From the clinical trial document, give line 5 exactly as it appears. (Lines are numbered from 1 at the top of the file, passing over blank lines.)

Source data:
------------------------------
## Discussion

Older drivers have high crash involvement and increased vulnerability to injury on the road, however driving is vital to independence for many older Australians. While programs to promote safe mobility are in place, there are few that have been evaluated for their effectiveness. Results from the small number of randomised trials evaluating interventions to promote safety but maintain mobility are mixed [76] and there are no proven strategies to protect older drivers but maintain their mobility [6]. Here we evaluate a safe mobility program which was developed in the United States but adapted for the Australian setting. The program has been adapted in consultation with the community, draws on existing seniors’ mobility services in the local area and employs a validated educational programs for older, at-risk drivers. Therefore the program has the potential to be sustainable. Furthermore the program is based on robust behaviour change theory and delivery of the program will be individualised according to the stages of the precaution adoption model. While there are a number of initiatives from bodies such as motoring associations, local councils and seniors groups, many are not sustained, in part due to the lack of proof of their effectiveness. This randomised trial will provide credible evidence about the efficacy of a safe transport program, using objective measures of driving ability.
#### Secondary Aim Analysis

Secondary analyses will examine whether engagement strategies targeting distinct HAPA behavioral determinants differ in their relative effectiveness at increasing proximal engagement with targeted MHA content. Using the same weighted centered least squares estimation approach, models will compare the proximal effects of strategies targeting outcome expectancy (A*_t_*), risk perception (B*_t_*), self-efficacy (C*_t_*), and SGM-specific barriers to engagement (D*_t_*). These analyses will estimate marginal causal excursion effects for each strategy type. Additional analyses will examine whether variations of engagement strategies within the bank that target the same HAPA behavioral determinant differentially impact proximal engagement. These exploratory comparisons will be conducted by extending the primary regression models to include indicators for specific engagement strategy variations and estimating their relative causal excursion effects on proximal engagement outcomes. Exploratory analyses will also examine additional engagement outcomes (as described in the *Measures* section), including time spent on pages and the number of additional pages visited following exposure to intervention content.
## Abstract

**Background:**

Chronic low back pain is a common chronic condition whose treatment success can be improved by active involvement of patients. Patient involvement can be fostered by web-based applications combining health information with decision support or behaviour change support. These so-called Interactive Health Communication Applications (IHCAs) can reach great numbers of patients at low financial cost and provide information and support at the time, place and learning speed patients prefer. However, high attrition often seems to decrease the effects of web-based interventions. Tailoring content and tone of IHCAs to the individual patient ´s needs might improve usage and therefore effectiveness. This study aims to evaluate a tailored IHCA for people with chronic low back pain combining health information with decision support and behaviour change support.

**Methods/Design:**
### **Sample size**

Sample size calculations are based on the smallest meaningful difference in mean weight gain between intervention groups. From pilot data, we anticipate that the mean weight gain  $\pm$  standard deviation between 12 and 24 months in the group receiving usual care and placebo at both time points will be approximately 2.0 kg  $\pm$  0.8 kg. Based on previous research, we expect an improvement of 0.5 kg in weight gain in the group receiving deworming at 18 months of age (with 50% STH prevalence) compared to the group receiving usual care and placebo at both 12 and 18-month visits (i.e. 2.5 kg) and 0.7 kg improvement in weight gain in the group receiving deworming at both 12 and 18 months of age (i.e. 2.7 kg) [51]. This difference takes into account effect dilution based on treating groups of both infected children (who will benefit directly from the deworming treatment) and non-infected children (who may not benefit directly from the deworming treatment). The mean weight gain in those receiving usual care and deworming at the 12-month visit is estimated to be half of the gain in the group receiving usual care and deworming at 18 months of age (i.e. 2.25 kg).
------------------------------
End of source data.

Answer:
## Abstract